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March 29, 2017

More patients die when sepsis drugs become scarce, study finds

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Septic shock-related deaths at U.S. hospitals increased during a 2011 shortage of a drug used to treat the condition, according to a study published in JAMA.

Drug shortage details

FDA in February 2011 announced a severe shortage of the drug, norepinephrine, used to treat septic shock. The agency said production issues at three manufacturing centers caused the shortage, which lasted a year.

Study details

For the study, the researchers looked at data on 27,835 adults with septic shock who were admitted to one of 26 U.S. hospitals affected by the shortage between 2008 and 2013. Before the shortage, the 26 hospitals treated at least 60 percent of septic shock patients with norepinephrine.

A hospital was classified as experiencing a shortage if its use of the drug decreased by more than 20 percent over three months. The study also excluded hospitals that had similar decreases before or after the shortage and included those that rebounded to near-baseline use after the shortage ended. Based on those standards, the researchers determined all 26 hospitals experienced a norepinephrine shortage for at least one quarter in 2011.

Key findings

The researchers found a strong association between the drug shortage and increased mortality rates among patients with septic shock.

During times of shortage, the researchers found the risk of death among septic shock patients was 39.6 percent, compared with about 36 percent when hospitals were not experiencing a shortage. Moreover, the study used statistical techniques to compare mortality at shortage hospitals to non-shortage hospitals and found a similar association. The researchers said the difference likely represents hundreds of additional deaths.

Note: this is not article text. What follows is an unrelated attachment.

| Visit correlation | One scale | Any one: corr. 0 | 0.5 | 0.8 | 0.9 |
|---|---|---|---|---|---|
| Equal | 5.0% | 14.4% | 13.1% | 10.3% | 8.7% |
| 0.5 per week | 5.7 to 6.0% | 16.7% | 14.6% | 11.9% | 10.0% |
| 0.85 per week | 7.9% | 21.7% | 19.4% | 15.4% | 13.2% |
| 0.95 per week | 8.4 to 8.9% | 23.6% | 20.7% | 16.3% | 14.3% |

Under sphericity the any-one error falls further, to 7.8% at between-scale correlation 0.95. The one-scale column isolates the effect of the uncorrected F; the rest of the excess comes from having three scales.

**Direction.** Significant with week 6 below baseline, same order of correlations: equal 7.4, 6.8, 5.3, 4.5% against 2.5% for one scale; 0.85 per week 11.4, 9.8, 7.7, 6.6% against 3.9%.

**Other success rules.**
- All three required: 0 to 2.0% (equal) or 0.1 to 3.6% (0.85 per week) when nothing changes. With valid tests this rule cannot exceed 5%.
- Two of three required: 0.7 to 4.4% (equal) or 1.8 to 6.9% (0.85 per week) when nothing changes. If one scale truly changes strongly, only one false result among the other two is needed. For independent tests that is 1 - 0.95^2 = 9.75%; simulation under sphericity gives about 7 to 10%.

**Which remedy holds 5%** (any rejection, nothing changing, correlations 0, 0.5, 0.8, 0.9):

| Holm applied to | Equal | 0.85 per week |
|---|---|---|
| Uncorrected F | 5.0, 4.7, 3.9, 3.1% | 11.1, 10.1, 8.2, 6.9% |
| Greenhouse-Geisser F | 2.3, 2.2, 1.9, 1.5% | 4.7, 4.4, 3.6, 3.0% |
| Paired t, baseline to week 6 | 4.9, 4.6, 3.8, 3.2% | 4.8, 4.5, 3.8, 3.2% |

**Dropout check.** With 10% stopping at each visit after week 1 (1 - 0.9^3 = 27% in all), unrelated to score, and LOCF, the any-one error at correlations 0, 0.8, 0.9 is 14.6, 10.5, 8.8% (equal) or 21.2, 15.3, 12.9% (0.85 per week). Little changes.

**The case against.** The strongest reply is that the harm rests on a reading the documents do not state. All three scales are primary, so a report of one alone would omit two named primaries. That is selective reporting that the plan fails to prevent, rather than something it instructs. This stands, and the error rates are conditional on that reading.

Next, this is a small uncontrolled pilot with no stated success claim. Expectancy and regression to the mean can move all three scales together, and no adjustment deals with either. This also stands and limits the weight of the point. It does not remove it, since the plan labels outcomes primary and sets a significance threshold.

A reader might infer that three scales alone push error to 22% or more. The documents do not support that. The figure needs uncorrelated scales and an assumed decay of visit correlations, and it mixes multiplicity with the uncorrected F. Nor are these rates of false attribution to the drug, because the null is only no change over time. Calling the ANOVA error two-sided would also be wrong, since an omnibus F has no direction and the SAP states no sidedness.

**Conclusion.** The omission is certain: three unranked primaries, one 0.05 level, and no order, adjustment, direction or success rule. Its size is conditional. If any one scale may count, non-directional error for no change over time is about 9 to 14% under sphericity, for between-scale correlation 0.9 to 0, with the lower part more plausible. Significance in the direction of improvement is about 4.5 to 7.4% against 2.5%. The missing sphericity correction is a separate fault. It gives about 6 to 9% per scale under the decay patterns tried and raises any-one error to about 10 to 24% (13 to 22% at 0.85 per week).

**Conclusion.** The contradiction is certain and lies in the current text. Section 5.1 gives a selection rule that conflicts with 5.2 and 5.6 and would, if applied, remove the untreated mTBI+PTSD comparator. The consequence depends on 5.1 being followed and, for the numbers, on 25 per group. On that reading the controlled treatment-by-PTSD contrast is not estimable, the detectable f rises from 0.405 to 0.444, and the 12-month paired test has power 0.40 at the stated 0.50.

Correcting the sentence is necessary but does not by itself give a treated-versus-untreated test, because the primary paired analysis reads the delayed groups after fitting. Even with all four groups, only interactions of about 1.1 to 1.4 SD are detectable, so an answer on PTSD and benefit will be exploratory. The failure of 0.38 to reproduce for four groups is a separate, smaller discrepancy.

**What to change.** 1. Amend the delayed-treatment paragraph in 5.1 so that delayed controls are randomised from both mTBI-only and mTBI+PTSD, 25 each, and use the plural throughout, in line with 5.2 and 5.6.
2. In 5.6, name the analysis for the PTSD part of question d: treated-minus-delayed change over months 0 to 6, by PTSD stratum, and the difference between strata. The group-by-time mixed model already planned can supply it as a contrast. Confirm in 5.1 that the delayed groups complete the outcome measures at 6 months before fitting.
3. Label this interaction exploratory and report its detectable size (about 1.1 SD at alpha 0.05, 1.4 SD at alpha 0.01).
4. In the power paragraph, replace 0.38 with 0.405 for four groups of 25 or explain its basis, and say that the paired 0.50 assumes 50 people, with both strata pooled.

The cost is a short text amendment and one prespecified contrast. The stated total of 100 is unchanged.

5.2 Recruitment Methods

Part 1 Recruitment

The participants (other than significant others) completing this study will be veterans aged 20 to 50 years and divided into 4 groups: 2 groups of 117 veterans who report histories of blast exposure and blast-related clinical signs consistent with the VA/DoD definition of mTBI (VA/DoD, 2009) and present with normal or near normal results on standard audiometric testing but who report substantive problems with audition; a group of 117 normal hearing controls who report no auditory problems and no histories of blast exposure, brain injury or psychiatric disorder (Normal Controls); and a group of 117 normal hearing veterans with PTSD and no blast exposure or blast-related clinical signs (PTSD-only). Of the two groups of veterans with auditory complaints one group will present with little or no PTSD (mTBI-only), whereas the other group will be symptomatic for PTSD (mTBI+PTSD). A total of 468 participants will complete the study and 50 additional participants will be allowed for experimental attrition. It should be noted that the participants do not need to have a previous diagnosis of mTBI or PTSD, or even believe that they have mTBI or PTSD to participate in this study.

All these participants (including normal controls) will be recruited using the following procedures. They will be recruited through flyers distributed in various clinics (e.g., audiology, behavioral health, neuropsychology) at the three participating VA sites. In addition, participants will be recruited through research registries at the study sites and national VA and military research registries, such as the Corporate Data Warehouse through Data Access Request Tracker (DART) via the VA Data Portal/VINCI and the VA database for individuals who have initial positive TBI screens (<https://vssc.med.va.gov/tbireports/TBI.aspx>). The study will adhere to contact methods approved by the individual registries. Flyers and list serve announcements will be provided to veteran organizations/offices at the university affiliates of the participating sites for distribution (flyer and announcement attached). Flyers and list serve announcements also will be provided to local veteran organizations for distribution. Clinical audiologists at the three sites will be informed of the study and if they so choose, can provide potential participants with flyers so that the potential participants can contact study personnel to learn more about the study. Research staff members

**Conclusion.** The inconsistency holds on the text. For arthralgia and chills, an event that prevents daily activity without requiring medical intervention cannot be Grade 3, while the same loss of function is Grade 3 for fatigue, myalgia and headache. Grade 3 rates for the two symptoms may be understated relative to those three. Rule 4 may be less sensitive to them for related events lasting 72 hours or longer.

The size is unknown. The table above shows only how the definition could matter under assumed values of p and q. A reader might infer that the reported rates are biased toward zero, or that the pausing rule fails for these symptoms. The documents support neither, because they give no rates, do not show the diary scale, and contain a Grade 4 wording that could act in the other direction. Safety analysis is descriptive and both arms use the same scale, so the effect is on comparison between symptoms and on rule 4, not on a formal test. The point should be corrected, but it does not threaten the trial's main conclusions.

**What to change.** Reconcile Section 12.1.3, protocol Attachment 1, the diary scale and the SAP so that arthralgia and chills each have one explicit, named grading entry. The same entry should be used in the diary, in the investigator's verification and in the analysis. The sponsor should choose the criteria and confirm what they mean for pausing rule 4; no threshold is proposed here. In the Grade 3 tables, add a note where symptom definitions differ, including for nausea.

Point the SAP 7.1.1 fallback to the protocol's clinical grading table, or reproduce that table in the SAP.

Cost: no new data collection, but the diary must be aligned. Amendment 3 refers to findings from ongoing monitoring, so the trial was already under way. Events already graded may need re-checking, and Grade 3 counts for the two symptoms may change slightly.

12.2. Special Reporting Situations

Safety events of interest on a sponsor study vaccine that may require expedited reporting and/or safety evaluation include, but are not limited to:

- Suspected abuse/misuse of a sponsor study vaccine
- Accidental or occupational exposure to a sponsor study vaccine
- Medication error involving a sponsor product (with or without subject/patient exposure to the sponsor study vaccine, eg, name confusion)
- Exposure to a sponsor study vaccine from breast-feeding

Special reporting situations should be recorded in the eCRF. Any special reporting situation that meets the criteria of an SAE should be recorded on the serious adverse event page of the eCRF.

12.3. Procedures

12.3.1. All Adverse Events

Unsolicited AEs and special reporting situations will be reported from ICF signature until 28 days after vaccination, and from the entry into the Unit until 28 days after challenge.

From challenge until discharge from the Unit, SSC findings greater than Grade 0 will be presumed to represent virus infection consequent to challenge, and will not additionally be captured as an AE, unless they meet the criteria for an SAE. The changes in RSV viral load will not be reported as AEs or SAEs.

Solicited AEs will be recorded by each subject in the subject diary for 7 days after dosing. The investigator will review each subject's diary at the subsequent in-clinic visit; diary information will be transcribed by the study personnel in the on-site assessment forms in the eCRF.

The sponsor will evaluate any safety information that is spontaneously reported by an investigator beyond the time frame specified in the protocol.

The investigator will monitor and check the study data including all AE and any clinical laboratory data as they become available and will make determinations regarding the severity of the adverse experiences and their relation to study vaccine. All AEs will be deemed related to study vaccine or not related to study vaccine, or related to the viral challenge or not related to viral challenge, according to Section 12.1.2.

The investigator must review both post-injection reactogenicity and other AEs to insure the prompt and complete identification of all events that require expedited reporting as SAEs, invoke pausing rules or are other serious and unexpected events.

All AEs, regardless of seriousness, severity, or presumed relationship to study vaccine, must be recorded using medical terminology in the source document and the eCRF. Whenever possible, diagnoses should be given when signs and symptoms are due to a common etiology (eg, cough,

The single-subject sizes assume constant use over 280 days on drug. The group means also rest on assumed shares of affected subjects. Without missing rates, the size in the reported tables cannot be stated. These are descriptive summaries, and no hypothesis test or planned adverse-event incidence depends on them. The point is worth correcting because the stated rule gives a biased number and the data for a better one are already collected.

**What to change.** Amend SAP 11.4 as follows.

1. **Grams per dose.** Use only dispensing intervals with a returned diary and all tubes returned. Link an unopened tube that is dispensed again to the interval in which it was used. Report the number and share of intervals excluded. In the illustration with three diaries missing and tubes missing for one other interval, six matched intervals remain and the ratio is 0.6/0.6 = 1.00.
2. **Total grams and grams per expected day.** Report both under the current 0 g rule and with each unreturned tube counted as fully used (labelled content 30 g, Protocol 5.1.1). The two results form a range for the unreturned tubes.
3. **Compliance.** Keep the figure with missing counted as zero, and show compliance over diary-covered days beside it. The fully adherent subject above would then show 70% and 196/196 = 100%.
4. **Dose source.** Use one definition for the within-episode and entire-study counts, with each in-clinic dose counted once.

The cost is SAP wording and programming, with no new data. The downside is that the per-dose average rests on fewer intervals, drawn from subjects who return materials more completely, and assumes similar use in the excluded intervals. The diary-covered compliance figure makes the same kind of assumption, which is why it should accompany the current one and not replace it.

The researchers could not determine why the risk of death increased. However, according to Reuters, the trend might be explained in part by the drug doctors' used as a replacement. The researchers found that while use of norepinephrine for septic shock patients decreased, use of the drug phenylephrine increased from about 36 percent to about 54 percent.

Senior author Hannah Wunsch of Sunnybrook Health Sciences Center in Toronto said though guidelines suggest use of dopamine to raise blood pressure if norepinephrine is not available, doctors might have used phenylephrine because it is not tied to rapid heartbeats. However, researchers have not studied phenylephrine as a replacement for norepinephrine when treating septic shock, Reuters reports.

The researchers said longer wait times for patients who did receive norepinephrine for septic shock also might have influenced the mortality rate.


Wunsch said she hopes the findings draw attention to the topic of drug shortages and encourage people to address questions about sustaining drug pipelines.

Separately, Julie Donohue and Derek Angus, both of the University of Pittsburgh, in an accompanying editorial wrote that drug shortages commonly affect generic, sterile, injectable drugs like norepinephrine. "Put another way," they wrote, "shortages occur for drugs with low profit margins that require specialized production operations and high storage costs."

Donohue and Angus suggested several solutions for addressing drug shortages, including:

  • Boosting stockpiles;
  • Early warning systems;
  • Having FDA provide information to purchasers about quality differences among manufacturers;
  • Quick changes in professional guidelines about alternatives; and
  • Setting production requirements for drugmakers (Boyles, MedPage Today, 3/21; Seaman, Reuters, 3/21; Vail et al., JAMA, 3/21; Bean, Becker's Hospital Review, 3/22; Donohue/Angus, JAMA, 3/21).

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